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How India can stop burning crop waste in fields

Ajay Shankar / HINDUSTAN TIMES No Comments Share:
(Archive) Burning of paddy field after harvest - panoramio. wikimedia/CK Tan

The burning of stubble left in the fields of north India after the harvesting of paddy – rice with husk – causes a severe spike in air pollution. To farmers, this is the cheapest way of clearing their fields in a short period before the wheat crop’s sowing season starts. However, severe air pollution leads to a health emergency. There is panic and outrage, the odd/even scheme is introduced and schools are shut. In international media, the key takeaway is to avoid India.

Banning the burning and implementing the ban effectively is the obvious response. However, the use of coercive state power against farmers for enforcing such a ban is just not feasible. The state governments know this. Weaning farmers away from growing paddy would do away with the problem. This has been advocated for some years now to conserve groundwater, which is being depleted rapidly and would result in a water crisis. It would reduce state subsidies in providing free electricity for irrigating such a water-intensive crop and procuring it at the Minimum Support Price (MSP). With lower subsidies, farmers’ incomes could rise with the appropriate cropping pattern. But so far, this has been too difficult to attempt for the political leadership and illustrates how difficult it is to change any entrenched subsidy regime.


Income vs environment


It is unrealistic to expect farmers to forego income for the sake of the environment. However, if they see economic gains in switching to alternative crops and patterns, they will come forward. There is a successful example of triggering fundamental transformation in farm practices. The ITC, known for its e-choupal initiative to link farmers via the internent, ran a Baareh Mahine Hariyali (greenery for the whole year) programme in four districts of Uttar Pradesh last year. It saw the doubling of incomes among farmers who adopted the full programme. Farmers who adopted the programme partially saw incomes going up from between 30 percent to 70 percent. This led to a public-private partnership between ITC and Niti Aayog to take the programme to 27 districts in eight states. Here, an attractive solution was the use of Happy Seeder, where the stubble is cut and left on the field to mulch enriching the soil, and the wheat seed is planted. The government has a scheme to provide a 50 percent subsidy for the purchase of Happy Seeders by farmers, and this goes up to 80 percent if, say, 15 farmers form a cooperative.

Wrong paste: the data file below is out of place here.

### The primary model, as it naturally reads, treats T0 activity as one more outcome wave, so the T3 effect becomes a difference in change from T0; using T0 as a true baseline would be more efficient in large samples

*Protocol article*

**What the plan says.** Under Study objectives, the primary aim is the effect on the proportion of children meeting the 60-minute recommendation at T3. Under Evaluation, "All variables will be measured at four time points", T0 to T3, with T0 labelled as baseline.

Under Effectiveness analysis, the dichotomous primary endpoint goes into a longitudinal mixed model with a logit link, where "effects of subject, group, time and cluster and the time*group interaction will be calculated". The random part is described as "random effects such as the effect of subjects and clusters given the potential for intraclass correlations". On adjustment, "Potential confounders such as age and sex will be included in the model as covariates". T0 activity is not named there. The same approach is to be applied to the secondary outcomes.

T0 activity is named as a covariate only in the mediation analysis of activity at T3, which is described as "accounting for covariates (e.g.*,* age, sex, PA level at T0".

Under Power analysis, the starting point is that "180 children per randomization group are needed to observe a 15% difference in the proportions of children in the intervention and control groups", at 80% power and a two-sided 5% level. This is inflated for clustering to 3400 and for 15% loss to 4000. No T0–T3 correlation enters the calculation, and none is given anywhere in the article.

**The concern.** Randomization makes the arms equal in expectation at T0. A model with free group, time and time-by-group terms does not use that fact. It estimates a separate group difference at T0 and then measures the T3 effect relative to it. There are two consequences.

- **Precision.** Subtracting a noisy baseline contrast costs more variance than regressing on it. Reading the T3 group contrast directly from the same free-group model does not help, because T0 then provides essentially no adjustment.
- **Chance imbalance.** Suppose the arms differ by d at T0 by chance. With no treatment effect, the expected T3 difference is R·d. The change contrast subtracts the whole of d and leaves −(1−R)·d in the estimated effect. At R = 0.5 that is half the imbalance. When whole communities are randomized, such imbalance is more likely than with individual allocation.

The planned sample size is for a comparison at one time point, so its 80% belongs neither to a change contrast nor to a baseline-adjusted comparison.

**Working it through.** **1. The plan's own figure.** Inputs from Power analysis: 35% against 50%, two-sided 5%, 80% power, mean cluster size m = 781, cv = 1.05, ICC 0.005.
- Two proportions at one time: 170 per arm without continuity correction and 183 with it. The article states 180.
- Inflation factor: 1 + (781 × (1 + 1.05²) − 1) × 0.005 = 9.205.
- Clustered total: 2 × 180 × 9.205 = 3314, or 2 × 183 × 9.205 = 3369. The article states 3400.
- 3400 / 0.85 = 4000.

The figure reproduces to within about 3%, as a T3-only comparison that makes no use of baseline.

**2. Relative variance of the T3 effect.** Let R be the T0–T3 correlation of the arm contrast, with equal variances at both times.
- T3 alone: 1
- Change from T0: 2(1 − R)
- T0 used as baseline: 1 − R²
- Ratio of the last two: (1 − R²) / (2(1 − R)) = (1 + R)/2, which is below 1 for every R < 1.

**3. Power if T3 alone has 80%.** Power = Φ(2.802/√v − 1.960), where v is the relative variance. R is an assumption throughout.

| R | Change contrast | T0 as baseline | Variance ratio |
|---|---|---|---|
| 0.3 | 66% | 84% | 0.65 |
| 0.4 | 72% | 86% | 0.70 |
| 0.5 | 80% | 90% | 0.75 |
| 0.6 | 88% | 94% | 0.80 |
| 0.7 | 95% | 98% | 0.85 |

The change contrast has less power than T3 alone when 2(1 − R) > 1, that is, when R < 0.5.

There are other ideas, too. With some treatment, the crop residue could be used as cattle feed. But this has to make the journey from concept to the market. The other idea is to convert crop waste into biofuel for use in transport. A Mahindra group company has tied up with Indraprastha Gas Ltd for this. Stubble can also be converted into bales for which there is potentially a niche market. If other usages emerge, as it is doing for bamboo, the potential becomes much larger.


Pursuing all possibilities


All these possibilities must be pursued. But the crisis needs an immediate solution. This sense of urgency has led to the idea of giving the farmer additional cash along with the MSP if the paddy waste is not burnt, to compensate him or her for the extra cost of not burning it. The subsidy required for full compensation is far too high.

There are solutions which will not require any subsidy. The crop waste can be converted into briquettes, which work as a substitute for coal. The National Thermal Power Corp has successfully blended these with coal, to the extent of 10 percent in their thermal plants. The market-discovered price through procurement of briquettes has not added to the cost of power. This, then, is a market-based solution that has worked. To scale it up to solve the problem fully over the next two to three years, it must be announced that the briquettes made from crop residue would be purchased at an attractive price for use in the thermal plants in north India. This price signal would drive market forces to deliver. Briquette-making plants, which do not cost much, would buy the crop waste from farmers at a price which earns them a reasonable amount after covering the cost of collecting the stubble and delivering it. Briquettes made would be sold to thermal plants, and it will give returns on investment.

This will eliminate the burning of the crop waste in the next two to three years. Policies would need to be continuously calibrated to support the best outcome for farmers as well as environment, factoring in the technological progress and behavioural changes.


Ajay Shankar is a distinguished fellow at TERI. HINDUSTAN TIMES

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